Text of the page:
"Even though it's taken a long time, we are really hitting critical mass," Perry said.

The opening of the constituent services center is not the end of the new development. Next, city officials want to turn their attention to the landmark Dunbar Hotel, which is just up the street.

The hotel was once the pride of African American Los Angeles, and jazz luminaries -- Count Basie, Cab Calloway, Lena Horne and others -- stayed there during the heyday of West Coast jazz. Now a low-income apartment building, it has fallen into disrepair and been placed into receivership. The city is preparing to weigh proposals to refurbish it as affordable housing while preserving its character.

Seven years in the making, the constituent services center was built on a site that was home to the Bombay Candle & Botanica warehouse, which had suffered extensive damage from termites and a fire. Construction was financed largely through city infrastructure bonds.

From the start, the city was aiming for something new, said City Engineer Gary Lee Moore.

"This is an urban park that just happens to have a building on it," he said. "You don't want it to be a fortress. All public buildings should be welcoming and inviting."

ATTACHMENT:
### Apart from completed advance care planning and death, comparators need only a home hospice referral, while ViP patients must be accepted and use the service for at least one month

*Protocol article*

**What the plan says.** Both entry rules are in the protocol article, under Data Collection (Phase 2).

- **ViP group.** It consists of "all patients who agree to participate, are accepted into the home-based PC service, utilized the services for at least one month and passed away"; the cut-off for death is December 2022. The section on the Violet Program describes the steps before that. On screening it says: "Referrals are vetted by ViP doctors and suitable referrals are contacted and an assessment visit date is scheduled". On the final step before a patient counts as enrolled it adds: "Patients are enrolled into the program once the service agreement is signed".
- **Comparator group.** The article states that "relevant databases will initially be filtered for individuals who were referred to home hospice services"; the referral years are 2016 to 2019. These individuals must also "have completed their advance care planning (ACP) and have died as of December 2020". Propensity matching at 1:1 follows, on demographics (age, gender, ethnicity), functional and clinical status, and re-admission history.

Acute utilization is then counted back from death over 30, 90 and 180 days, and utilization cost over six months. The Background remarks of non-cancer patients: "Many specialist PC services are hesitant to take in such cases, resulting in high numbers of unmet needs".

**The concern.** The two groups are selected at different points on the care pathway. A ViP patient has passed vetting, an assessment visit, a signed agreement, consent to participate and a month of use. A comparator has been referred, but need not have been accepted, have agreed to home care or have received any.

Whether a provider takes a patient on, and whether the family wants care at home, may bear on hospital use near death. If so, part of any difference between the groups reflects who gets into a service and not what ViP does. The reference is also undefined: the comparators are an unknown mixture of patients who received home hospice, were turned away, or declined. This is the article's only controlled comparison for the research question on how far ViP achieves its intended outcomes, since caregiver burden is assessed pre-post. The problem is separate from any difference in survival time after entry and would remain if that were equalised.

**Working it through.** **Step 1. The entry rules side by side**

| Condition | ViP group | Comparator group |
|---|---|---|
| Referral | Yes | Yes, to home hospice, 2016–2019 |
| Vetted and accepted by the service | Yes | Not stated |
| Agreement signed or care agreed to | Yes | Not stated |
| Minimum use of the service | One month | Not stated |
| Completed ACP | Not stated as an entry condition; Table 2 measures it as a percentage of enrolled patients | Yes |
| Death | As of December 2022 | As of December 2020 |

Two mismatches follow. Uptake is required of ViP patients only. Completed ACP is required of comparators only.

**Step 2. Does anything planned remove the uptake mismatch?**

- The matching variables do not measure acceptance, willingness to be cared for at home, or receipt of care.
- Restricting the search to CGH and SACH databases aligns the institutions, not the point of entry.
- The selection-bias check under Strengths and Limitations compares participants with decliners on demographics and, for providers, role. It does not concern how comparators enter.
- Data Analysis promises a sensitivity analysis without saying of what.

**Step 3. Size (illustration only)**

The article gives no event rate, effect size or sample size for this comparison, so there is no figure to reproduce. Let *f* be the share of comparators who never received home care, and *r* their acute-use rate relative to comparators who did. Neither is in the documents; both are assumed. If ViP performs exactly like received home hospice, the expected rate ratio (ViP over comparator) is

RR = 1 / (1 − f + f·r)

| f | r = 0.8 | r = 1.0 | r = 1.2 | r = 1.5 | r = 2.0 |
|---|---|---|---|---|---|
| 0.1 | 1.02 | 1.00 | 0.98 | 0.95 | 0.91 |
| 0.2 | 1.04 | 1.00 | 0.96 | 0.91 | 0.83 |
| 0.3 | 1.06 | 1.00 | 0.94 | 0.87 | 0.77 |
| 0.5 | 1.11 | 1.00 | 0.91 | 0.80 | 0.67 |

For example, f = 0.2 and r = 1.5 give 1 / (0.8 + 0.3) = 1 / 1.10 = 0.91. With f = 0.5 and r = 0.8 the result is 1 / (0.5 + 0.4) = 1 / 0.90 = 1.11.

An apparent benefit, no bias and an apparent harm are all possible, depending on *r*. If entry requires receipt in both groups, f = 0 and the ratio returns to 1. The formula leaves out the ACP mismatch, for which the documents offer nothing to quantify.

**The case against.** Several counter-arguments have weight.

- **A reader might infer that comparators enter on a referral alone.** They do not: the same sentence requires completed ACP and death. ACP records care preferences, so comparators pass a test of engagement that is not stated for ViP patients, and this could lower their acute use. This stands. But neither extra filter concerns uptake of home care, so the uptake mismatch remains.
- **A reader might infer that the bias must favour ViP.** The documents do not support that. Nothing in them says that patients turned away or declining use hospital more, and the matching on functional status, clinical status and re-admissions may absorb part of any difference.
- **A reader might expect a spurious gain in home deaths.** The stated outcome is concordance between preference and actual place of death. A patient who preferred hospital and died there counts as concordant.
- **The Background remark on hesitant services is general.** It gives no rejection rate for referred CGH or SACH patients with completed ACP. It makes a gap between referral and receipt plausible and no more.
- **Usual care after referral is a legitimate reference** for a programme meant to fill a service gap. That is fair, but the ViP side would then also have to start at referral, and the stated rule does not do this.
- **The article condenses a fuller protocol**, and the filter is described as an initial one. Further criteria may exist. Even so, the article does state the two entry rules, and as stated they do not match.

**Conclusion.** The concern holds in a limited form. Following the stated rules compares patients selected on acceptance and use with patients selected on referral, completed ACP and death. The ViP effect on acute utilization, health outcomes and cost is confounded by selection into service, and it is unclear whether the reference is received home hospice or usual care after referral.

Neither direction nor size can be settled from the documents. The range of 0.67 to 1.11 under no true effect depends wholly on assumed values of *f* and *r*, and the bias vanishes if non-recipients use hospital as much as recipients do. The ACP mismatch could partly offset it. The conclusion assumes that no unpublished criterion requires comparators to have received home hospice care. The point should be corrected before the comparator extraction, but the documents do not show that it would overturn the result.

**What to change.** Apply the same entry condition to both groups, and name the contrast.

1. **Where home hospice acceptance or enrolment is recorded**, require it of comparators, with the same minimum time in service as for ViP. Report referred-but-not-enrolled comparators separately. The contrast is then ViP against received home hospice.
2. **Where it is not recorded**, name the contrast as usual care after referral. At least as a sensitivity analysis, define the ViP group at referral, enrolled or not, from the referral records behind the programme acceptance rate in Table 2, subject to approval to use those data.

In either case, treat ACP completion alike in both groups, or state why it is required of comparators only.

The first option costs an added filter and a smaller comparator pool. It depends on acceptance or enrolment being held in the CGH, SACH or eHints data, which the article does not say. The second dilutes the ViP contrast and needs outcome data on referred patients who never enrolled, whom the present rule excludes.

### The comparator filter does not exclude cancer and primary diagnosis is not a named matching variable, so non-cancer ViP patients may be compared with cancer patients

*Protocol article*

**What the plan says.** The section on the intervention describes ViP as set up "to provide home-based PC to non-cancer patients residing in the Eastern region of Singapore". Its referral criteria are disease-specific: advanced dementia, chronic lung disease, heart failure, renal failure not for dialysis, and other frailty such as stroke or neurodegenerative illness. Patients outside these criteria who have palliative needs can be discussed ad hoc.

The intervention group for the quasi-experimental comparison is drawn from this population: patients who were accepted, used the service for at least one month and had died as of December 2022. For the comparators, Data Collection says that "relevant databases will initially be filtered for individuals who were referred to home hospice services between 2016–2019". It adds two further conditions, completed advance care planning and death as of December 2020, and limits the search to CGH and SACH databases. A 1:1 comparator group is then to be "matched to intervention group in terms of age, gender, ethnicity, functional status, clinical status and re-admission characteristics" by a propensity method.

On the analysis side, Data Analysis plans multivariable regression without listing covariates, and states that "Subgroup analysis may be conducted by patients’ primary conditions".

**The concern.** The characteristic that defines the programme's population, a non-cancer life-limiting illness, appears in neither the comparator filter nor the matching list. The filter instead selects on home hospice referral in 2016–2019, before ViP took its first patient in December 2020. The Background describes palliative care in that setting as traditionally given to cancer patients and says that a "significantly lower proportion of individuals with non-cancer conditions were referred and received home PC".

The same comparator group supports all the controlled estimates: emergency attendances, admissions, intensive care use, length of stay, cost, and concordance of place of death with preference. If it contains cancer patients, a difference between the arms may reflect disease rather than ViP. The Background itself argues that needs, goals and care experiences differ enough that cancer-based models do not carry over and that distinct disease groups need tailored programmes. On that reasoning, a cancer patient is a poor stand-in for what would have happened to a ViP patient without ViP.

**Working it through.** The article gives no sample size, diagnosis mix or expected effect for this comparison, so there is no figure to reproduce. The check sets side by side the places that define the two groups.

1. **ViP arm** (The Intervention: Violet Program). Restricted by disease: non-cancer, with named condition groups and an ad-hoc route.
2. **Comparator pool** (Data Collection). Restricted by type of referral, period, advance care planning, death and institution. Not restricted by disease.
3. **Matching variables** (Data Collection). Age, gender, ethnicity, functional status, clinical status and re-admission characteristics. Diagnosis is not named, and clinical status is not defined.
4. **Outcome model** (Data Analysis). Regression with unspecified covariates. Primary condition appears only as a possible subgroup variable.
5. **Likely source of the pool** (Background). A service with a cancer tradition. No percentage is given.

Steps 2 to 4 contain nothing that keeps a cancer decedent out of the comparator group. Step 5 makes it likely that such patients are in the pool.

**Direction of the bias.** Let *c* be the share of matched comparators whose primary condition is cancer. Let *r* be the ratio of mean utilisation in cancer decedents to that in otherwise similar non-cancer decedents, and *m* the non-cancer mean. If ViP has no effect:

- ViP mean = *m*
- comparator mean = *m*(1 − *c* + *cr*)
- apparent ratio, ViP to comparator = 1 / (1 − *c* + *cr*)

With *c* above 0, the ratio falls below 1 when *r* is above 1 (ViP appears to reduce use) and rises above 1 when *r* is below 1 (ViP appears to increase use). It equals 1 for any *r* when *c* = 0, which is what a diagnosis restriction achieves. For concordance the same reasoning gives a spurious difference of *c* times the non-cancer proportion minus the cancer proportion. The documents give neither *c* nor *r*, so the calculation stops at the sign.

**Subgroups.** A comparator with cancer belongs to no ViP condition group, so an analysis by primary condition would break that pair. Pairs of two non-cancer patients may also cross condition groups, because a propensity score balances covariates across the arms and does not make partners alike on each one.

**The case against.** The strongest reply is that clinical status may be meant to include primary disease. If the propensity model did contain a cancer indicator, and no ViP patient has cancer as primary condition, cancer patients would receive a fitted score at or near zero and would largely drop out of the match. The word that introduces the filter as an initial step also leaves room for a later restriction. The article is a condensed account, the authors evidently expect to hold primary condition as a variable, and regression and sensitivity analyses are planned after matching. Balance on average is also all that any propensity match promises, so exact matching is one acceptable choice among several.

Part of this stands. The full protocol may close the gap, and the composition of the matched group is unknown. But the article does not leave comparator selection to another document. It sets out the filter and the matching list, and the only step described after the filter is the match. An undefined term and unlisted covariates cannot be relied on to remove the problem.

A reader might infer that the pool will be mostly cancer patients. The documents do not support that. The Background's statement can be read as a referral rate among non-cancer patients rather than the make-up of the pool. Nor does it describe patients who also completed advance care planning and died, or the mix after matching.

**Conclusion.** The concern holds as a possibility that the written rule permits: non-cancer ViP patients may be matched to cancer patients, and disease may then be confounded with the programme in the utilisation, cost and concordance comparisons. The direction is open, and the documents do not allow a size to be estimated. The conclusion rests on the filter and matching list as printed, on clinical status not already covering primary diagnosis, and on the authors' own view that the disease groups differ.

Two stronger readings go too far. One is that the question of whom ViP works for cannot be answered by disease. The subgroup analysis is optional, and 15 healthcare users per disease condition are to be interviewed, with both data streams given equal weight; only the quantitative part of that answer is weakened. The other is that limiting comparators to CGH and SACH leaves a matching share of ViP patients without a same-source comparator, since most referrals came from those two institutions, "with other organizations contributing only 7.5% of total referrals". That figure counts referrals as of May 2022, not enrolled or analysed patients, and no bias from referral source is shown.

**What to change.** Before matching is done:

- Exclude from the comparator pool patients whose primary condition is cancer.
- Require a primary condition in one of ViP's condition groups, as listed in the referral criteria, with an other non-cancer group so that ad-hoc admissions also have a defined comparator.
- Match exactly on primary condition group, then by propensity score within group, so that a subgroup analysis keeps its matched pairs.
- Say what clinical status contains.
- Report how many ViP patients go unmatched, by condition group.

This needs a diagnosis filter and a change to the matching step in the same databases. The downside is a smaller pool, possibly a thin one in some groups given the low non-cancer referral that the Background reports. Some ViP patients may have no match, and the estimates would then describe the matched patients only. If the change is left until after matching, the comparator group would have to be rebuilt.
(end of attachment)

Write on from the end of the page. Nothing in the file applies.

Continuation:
In a neighborhood where crime is an everyday concern, that required some innovative design features. For example, the building needed to be surrounded by a security fence -- but this one is porous and covered with grapevines.

There are huge windows to allow for natural light, eight revolving solar panels that will provide roughly a third of the electricity and a system that collects rainwater and sends it cascading into a small pond. "There are not many waterfalls in South L.A.," Moore said.

The roof, which will be open to the public, has wooden benches interspersed with intricate, drought-resistant planters and a large metal sculpture that will soon be covered with vines to form a natural pavilion. Officials hope that area residents will begin using it as a safe and pleasant getaway, perhaps a place to take bag lunches.

The public will also soon be able to reserve the community room for meetings and gatherings. One wall of that portion of the facility is painted with a mural, in shocking reds and blues, that celebrates the history of South L.A.'s dominant African American and Latino communities.

The facility was designed by Beverly Hills architect Paul Murdoch.

Representatives of numerous government agencies will work out of the new facility. Rather than having to navigate City Hall and downtown, area residents will be able to request the cleaning of an alley, a small-scale construction permit or apply for a city jobs program here. The new facility will also be home to a farmers market, and healthy-cooking classes will be offered.

"People are going to love it," Perry said.

scott.gold@latimes.com